One of the worst errors with OHPs is made with good intentions. Many presenters try and hide the second part of a transparency by covering it with a sheet of paper whilst talking through the first part. In principle this technique of information hiding is a good one. It prevents the audience from reading the rest of the OHP rather than listening to the presentation. Problems invariably arise with controlling the sheet of paper, leading to tiresome and unprofessional attempts to balance it and cover up already exposed material. The second major problem with this technique is the propensity of the human psyche towards frustration when faced with deliberate covering of material. The great majority of the audience find themselves irritated by this technique, and it is probably best left unused. If absolutely necessary, physically mounting strips of covering material on the OHP, to be removed as required, offers the most successful “hiding” this technique with this medium.
9.2 35mm Slides
35mm slides are one of the best presentation support materials. The intensity of illumination available over a small area with the slide projector gives a quality of luminosity to the screen image. Most slides are still prepared by photographic means, usually by taking a still photograph of a piece of equipment, a VDU screen image or a printed page. The celluloid film is developed and then mounted in a card or plastic support. This was the first medium to support colour, through the use of colour film.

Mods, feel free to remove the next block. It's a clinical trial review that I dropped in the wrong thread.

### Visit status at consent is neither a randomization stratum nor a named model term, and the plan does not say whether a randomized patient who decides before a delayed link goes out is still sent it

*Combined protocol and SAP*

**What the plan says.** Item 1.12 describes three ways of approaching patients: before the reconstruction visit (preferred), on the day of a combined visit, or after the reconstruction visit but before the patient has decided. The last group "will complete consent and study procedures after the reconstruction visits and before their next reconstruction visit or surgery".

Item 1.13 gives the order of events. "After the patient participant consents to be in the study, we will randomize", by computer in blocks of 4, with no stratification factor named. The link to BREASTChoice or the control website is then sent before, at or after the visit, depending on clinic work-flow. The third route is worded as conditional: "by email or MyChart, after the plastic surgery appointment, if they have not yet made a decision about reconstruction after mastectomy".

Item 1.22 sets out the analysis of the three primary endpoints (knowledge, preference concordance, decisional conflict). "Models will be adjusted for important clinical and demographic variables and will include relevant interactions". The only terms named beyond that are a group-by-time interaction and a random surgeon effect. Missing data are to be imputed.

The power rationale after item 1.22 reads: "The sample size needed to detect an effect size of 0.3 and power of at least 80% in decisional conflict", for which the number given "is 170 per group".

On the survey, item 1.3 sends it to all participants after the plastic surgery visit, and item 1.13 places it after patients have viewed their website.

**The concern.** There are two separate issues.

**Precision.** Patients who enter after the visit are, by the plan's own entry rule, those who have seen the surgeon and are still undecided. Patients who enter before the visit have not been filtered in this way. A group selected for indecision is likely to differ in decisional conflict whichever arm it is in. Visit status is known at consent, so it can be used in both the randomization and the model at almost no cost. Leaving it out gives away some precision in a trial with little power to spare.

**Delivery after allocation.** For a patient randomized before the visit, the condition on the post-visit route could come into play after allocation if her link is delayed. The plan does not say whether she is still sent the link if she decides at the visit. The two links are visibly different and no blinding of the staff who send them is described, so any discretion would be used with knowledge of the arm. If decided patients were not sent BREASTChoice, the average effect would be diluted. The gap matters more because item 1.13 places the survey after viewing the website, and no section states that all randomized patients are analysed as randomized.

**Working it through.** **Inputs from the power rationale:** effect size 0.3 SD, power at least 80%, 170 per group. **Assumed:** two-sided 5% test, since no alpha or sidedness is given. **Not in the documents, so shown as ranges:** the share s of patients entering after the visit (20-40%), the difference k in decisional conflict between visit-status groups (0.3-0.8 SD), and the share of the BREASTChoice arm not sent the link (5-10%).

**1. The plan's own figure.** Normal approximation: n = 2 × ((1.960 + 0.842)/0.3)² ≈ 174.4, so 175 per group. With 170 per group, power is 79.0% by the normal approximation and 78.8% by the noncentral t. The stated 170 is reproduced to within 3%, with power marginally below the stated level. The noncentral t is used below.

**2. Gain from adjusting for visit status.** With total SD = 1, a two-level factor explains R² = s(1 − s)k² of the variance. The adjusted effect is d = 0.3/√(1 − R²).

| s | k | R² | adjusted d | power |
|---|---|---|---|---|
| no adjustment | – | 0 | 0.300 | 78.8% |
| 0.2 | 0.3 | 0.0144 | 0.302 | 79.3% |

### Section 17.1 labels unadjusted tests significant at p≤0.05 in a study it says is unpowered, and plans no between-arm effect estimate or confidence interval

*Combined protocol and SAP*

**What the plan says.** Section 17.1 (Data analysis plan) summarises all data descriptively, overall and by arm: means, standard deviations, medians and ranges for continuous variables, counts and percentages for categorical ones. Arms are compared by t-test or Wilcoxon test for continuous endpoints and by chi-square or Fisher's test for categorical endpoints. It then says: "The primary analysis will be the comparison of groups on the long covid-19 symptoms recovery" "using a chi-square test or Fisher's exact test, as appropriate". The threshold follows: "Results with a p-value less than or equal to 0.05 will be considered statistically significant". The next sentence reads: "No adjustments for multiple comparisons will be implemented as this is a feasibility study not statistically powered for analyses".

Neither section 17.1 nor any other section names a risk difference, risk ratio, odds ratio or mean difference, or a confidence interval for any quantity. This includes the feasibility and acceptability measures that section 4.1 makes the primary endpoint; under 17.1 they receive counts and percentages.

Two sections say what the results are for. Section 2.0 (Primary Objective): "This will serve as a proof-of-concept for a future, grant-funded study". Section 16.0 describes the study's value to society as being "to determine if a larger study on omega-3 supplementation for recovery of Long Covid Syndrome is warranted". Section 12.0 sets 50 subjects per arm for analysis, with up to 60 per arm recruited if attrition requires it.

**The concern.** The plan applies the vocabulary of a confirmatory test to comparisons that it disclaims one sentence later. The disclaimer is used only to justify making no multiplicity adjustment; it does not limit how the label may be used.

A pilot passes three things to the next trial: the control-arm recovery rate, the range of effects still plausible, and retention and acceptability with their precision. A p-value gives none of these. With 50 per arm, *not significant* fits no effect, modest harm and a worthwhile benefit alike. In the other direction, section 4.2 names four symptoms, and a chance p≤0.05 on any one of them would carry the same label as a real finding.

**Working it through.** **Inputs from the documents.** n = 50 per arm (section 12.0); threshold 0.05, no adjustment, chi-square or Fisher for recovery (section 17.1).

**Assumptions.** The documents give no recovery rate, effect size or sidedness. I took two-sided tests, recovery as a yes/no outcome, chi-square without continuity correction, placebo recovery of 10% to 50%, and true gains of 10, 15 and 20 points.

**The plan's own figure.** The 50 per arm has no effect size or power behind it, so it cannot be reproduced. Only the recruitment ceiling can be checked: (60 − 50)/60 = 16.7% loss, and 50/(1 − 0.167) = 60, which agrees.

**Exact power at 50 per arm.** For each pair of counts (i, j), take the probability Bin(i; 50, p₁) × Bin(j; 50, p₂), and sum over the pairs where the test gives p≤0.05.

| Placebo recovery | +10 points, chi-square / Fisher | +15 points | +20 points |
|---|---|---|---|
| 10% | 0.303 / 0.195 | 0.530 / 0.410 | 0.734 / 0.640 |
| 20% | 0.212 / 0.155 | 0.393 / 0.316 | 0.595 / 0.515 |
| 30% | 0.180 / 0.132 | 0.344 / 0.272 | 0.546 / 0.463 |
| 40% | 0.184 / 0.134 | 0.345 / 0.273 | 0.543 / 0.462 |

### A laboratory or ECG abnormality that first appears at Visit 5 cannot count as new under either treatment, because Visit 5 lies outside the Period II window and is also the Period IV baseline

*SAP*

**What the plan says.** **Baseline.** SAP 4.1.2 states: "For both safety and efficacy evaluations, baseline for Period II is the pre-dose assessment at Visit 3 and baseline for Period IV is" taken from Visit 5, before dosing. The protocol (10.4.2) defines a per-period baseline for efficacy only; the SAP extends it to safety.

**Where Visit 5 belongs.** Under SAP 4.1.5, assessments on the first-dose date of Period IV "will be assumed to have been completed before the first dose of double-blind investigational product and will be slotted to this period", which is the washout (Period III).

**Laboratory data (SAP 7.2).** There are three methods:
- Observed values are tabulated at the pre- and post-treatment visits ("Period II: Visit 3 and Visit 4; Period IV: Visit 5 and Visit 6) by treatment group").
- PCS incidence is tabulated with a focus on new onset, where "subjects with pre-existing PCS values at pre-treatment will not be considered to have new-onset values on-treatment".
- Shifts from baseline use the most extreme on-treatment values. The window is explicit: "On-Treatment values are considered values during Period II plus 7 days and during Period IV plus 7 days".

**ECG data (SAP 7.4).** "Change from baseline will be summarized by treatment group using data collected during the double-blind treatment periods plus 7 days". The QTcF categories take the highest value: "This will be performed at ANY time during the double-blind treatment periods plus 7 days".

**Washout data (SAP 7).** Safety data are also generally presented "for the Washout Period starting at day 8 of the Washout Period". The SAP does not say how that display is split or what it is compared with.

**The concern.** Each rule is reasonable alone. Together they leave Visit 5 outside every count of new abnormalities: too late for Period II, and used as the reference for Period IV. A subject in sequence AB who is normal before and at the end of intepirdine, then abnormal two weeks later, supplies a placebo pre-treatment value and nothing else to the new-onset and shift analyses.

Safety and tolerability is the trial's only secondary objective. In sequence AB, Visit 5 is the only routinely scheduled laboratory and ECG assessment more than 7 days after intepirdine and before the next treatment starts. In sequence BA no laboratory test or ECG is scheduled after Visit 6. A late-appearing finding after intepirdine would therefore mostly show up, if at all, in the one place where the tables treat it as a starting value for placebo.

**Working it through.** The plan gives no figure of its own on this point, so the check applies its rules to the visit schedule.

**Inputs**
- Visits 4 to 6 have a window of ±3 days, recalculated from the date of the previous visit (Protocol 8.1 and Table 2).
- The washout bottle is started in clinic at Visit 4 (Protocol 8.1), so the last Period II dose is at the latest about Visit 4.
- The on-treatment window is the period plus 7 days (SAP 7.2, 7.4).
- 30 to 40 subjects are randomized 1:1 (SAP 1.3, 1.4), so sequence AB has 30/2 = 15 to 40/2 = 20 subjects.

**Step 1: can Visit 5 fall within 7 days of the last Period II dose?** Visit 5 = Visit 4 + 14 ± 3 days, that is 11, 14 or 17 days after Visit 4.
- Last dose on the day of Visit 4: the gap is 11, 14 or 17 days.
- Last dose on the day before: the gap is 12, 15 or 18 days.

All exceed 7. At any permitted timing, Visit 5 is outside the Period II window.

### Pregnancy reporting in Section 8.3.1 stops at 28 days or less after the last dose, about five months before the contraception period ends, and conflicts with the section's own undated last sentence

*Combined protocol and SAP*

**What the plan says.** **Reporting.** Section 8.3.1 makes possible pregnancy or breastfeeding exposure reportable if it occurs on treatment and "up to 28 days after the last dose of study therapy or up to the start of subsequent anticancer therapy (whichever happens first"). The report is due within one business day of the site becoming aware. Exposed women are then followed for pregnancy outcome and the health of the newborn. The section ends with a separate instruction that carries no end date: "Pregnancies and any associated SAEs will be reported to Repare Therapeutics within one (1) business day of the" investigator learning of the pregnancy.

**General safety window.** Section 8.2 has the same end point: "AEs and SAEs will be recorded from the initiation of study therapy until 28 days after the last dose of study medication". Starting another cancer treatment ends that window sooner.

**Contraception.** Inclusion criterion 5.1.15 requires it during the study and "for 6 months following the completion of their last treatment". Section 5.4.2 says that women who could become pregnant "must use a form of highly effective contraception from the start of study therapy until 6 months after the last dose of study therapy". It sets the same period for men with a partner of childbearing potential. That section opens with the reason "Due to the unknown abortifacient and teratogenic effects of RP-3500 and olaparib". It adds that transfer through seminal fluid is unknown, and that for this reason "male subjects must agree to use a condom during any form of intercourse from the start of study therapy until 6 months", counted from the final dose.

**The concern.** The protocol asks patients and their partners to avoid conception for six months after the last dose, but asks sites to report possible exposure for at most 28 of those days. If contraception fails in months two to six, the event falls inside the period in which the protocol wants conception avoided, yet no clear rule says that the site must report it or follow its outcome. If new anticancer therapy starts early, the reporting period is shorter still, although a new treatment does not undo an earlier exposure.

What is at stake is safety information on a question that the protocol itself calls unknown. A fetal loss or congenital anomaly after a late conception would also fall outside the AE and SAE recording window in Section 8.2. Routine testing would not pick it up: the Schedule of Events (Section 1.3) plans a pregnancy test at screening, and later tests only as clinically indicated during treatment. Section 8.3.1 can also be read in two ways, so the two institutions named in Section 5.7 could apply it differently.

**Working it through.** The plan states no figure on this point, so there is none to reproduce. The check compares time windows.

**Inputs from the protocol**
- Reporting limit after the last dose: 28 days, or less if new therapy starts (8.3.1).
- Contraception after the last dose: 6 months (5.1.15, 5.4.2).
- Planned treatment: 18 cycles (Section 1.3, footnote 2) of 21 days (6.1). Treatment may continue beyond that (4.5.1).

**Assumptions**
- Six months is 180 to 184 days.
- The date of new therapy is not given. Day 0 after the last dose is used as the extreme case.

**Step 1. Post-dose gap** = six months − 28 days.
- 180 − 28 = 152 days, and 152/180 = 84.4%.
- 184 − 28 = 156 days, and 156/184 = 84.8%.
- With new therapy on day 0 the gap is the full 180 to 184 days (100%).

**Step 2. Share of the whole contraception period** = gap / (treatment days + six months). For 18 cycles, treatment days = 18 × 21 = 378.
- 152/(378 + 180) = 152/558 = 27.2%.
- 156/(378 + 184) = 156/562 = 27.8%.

Facilities for direct creation of slides from PC screen images has become available over the last few years. It is a quick and effective way of creating very professional presentation support with a minimum of effort. Kodak, and other major suppliers of photographic equipment, supply direct transfer methods from screen shot to 35mm slide.